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Measuring oil-price shocks using market-based information

  • Michele Cavallo
  • Tao Wu
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We develop two measures of exogenous oil-price shocks for the period 1984 to 2006 based on market commentaries on daily oil-price fluctuations. Our measures are based on exogenous events that trigger substantial fluctuations in spot oil prices and are constructed to be free of endogenous and anticipatory movements. We find that the dynamic responses of output and prices implied by these measures are "well behaved." We also find that the response of output is larger than the one implied by a conventional measure of oil-price shocks proposed in the literature.

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Paper provided by Federal Reserve Bank of San Francisco in its series Working Paper Series with number 2006-28.

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Date of creation: 2006
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Handle: RePEc:fip:fedfwp:2006-28
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  1. Hooker, Mark A., 1996. "What happened to the oil price-macroeconomy relationship?," Journal of Monetary Economics, Elsevier, vol. 38(2), pages 195-213, October.
  2. Kassarjian, Harold H, 1977. " Content Analysis in Consumer Research," Journal of Consumer Research, Oxford University Press, vol. 4(1), pages 8-18, June.
  3. Robert B. Barsky & Lutz Kilian, 2004. "Oil and the Macroeconomy Since the 1970s," Journal of Economic Perspectives, American Economic Association, vol. 18(4), pages 115-134, Fall.
  4. Hamilton, James D., 1996. "This is what happened to the oil price-macroeconomy relationship," Journal of Monetary Economics, Elsevier, vol. 38(2), pages 215-220, October.
  5. Lawrence J. Christiano & Martin Eichenbaum & Charles L. Evans, 1998. "Monetary Policy Shocks: What Have We Learned and to What End?," NBER Working Papers 6400, National Bureau of Economic Research, Inc.
  6. James D. Hamilton, 1985. "Historical Causes of Postwar Oil Shocks and Recessions," The Energy Journal, International Association for Energy Economics, vol. 0(Number 1), pages 97-116.
  7. Alexopoulos, Michelle & Cohen, Jon, 2009. "Measuring our ignorance, one book at a time: New indicators of technological change, 1909-1949," Journal of Monetary Economics, Elsevier, vol. 56(4), pages 450-470, May.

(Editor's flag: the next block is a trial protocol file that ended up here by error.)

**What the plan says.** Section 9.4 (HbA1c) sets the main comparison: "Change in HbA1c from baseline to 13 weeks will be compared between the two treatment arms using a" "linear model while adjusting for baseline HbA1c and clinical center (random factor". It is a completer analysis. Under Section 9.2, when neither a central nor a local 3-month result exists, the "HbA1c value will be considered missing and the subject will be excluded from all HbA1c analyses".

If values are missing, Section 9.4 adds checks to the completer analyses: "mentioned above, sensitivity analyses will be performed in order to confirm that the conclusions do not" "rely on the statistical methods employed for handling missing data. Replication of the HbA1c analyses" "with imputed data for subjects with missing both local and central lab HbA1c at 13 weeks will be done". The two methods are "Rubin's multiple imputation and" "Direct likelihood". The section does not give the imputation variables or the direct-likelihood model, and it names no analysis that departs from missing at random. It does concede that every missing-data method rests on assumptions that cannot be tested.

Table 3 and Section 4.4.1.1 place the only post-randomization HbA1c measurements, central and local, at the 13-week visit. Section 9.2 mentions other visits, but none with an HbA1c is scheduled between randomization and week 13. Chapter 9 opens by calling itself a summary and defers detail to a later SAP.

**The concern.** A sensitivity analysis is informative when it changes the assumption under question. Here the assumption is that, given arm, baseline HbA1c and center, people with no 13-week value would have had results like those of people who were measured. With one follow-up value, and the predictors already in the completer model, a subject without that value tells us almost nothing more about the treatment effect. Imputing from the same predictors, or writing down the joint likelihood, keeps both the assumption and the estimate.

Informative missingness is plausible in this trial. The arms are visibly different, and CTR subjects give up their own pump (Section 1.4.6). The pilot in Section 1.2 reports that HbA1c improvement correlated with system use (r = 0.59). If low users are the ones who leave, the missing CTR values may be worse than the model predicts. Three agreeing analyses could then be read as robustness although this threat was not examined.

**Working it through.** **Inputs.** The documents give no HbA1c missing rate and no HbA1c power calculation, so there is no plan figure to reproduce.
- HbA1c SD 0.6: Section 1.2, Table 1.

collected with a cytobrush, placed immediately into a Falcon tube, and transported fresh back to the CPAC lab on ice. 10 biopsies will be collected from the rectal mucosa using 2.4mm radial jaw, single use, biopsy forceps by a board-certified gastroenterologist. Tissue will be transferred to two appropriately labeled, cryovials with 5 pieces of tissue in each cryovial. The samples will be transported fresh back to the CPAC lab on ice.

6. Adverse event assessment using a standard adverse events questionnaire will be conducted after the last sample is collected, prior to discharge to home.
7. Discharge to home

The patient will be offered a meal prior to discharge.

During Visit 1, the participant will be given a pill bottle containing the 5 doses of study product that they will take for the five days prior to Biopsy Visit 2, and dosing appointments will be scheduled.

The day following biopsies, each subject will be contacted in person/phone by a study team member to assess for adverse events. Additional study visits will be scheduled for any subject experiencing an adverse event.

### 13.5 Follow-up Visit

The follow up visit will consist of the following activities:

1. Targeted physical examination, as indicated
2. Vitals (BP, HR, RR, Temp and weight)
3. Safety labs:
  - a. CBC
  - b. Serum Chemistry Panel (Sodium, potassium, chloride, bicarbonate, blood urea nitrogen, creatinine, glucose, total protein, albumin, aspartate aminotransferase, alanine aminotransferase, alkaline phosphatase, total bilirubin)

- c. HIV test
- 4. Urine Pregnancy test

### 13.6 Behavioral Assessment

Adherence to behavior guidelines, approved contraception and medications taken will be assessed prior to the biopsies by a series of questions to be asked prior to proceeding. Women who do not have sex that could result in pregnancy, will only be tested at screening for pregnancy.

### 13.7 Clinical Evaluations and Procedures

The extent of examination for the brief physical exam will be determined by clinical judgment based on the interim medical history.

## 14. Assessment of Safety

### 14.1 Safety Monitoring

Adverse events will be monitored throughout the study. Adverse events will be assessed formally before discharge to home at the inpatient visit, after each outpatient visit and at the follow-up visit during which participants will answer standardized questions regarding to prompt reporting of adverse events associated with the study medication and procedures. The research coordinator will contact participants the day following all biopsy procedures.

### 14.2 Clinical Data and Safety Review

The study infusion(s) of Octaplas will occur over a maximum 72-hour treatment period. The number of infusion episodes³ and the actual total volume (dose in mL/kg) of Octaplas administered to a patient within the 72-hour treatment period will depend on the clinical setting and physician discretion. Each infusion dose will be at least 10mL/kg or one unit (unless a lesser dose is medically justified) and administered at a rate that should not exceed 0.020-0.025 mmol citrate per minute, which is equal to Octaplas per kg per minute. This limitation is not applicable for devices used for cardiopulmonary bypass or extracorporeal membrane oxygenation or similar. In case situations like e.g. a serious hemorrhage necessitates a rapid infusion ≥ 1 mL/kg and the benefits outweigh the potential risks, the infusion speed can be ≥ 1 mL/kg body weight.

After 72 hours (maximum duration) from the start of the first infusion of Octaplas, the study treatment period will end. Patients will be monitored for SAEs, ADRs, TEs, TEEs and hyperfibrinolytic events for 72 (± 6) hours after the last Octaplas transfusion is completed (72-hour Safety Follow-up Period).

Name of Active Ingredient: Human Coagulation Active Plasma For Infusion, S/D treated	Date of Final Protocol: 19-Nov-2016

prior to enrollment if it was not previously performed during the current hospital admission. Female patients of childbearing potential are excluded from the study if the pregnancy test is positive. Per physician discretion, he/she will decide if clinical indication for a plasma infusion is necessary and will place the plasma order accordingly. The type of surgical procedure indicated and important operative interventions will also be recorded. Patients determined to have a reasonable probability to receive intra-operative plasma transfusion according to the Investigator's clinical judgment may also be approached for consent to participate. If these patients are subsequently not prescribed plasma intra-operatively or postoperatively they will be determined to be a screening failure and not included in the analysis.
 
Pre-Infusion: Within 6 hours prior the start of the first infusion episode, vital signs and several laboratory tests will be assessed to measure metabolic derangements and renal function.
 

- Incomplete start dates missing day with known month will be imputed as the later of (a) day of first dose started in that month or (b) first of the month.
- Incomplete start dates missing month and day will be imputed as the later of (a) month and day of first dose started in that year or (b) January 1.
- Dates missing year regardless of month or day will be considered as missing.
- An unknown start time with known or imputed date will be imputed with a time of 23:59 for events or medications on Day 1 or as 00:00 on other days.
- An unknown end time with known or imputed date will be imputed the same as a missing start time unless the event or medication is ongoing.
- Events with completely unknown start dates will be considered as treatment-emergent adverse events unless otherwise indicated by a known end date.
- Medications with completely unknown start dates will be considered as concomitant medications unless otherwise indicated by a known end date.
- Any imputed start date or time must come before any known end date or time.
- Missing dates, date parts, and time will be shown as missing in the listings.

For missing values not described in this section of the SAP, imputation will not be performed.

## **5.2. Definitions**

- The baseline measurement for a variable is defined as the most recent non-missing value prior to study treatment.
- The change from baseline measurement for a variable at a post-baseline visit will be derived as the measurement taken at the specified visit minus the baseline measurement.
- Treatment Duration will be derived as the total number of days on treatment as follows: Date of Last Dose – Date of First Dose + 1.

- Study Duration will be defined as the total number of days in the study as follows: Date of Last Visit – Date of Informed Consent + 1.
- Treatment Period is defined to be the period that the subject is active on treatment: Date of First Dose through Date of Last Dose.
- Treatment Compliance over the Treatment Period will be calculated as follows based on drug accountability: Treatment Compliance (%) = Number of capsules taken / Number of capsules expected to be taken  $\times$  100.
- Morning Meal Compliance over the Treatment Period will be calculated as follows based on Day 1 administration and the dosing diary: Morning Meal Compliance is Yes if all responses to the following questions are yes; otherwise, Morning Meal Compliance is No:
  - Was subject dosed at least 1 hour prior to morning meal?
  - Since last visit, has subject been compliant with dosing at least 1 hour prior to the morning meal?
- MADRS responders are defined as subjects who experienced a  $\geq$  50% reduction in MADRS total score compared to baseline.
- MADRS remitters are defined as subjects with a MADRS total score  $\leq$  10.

8. Ben S. Bernanke & Mark Gertler & Mark Watson, 1997. "Systematic Monetary Policy and the Effects of Oil Price Shocks," Brookings Papers on Economic Activity, Economic Studies Program, The Brookings Institution, vol. 28(1), pages 91-157.
  9. Robert B. Barsky & Lutz Kilian, 2001. "Do We Really Know that Oil Caused the Great Stagflation? A Monetary Alternative," NBER Working Papers 8389, National Bureau of Economic Research, Inc.
  10. Michelle Alexopoulos, 2004. "Read All About it: What happens following a technology shock," 2004 Meeting Papers 56, Society for Economic Dynamics.
  11. Hamilton, James D., 2003. "What is an oil shock?," Journal of Econometrics, Elsevier, vol. 113(2), pages 363-398, April.
  12. Kilian, Lutz, 2005. "Exogenous Oil Supply Shocks: How Big Are They and How Much do they Matter for the US Economy?," CEPR Discussion Papers 5131, C.E.P.R. Discussion Papers.
  13. Kilian, Lutz, 2006. "Not All Oil Price Shocks Are Alike: Disentangling Demand and Supply Shocks in the Crude Oil Market," CEPR Discussion Papers 5994, C.E.P.R. Discussion Papers.
  14. Burnside, Craig & Eichenbaum, Martin & Fisher, Jonas D. M., 2004. "Fiscal shocks and their consequences," Journal of Economic Theory, Elsevier, vol. 115(1), pages 89-117, March.
  15. Alquist, Ron & Kilian, Lutz, 2007. "What Do We Learn from the Price of Crude Oil Futures?," CEPR Discussion Papers 6548, C.E.P.R. Discussion Papers.
  16. Anton Nakov & Andrea Pescatori, 2010. "Monetary Policy Trade-Offs with a Dominant Oil Producer," Journal of Money, Credit and Banking, Blackwell Publishing, vol. 42(1), pages 1-32, 02.
  17. Levy, Daniel & Dutta, Shantanu & Bergen, Mark, 2002. "Heterogeneity in Price Rigidity: Evidence from a Case Study Using Microlevel Data," Journal of Money, Credit and Banking, Blackwell Publishing, vol. 34(1), pages 197-220, February.
  18. John B. Taylor, 1999. "Monetary Policy Rules," NBER Books, National Bureau of Economic Research, Inc, number tayl99-1.
  19. Bénédicte Vidaillet & V. D'Estaintot & P. Abécassis, 2005. "Introduction," Post-Print hal-00287137, HAL.
  20. Hicks, Bruce & Kilian, Lutz, 2009. "Did Unexpectedly Strong Economic Growth Cause the Oil Price Shock of 2003-2008?," CEPR Discussion Papers 7265, C.E.P.R. Discussion Papers.
  21. Hoover, Kevin D. & Perez, Stephen J., 1994. "Post hoc ergo propter once more an evaluation of 'does monetary policy matter?' in the spirit of James Tobin," Journal of Monetary Economics, Elsevier, vol. 34(1), pages 47-74, August.
  22. Menzie D. Chinn & Michael LeBlanc & Olivier Coibion, 2005. "The Predictive Content of Energy Futures: An Update on Petroleum, Natural Gas, Heating Oil and Gasoline," NBER Working Papers 11033, National Bureau of Economic Research, Inc.
  23. Chow, Gregory C & Lin, An-loh, 1971. "Best Linear Unbiased Interpolation, Distribution, and Extrapolation of Time Series by Related Series," The Review of Economics and Statistics, MIT Press, vol. 53(4), pages 372-75, November.
  24. Lutz Kilian & Robert J. Vigfusson, 2011. "Are the responses of the U.S. economy asymmetric in energy price increases and decreases?," Quantitative Economics, Econometric Society, vol. 2(3), pages 419-453, November.
  25. Tao Wu & Andrew H. McCallum, 2005. "Do oil futures prices help predict future oil prices?," FRBSF Economic Letter, Federal Reserve Bank of San Francisco, issue dec30.
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